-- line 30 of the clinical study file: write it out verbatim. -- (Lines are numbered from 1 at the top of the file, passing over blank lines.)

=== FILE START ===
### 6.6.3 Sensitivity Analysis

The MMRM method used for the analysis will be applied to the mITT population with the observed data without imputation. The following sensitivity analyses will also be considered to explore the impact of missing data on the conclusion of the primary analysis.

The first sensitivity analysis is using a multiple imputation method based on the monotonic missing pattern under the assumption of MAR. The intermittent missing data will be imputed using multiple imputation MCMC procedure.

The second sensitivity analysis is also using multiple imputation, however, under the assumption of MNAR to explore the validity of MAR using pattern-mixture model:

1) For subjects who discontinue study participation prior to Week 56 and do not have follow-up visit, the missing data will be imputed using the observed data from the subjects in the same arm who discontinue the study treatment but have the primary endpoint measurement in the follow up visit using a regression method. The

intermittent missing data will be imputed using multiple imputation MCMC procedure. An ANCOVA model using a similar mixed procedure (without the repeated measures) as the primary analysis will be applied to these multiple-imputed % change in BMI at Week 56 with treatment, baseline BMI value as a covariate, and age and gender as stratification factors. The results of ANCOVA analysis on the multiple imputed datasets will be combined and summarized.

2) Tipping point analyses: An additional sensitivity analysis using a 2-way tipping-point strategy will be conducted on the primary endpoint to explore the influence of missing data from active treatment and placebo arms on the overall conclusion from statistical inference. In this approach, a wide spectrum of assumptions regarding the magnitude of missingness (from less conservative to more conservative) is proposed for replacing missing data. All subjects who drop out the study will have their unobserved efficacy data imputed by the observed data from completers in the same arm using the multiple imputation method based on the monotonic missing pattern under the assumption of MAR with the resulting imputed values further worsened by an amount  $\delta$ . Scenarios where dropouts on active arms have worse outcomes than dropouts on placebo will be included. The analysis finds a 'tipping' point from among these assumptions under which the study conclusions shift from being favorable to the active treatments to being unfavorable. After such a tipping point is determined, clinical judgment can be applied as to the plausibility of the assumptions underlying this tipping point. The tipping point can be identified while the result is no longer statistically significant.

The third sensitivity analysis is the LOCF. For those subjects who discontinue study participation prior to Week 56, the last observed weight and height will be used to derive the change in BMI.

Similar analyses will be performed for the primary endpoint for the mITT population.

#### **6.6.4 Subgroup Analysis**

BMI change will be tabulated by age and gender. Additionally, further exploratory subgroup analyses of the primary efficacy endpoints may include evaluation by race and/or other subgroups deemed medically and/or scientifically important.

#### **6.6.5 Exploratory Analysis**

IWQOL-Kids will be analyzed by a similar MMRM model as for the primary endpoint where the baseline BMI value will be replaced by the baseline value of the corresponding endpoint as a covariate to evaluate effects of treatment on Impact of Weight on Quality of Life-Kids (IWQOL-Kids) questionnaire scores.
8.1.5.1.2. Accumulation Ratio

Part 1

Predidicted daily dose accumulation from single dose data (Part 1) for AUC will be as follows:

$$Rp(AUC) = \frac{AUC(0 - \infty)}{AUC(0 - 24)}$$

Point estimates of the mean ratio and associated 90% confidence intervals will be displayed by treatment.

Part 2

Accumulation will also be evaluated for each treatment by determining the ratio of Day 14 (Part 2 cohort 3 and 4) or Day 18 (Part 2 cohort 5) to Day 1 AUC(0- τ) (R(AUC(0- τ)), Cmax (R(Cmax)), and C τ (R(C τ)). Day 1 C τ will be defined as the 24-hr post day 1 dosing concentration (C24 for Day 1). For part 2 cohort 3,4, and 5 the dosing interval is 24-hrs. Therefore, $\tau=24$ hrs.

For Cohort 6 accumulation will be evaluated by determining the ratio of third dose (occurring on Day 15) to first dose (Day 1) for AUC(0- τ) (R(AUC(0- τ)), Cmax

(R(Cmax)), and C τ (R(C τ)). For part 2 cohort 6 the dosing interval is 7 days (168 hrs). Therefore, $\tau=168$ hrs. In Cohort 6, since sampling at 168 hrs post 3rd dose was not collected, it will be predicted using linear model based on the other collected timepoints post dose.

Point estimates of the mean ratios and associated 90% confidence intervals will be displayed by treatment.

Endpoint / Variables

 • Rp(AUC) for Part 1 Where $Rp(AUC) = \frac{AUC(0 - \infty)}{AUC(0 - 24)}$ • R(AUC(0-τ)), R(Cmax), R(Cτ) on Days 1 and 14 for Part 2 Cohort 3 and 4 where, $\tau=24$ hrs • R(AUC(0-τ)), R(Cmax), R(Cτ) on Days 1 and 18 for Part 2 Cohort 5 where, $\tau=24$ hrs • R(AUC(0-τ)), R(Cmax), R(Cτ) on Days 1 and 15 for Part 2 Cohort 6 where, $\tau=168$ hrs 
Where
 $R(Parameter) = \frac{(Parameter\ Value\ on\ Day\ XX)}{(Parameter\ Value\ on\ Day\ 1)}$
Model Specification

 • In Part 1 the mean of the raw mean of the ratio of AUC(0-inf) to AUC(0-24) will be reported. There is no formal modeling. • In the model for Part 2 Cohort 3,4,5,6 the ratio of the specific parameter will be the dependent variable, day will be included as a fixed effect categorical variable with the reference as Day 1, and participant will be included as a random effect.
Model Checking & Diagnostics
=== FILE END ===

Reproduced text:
Model Checking & Diagnostics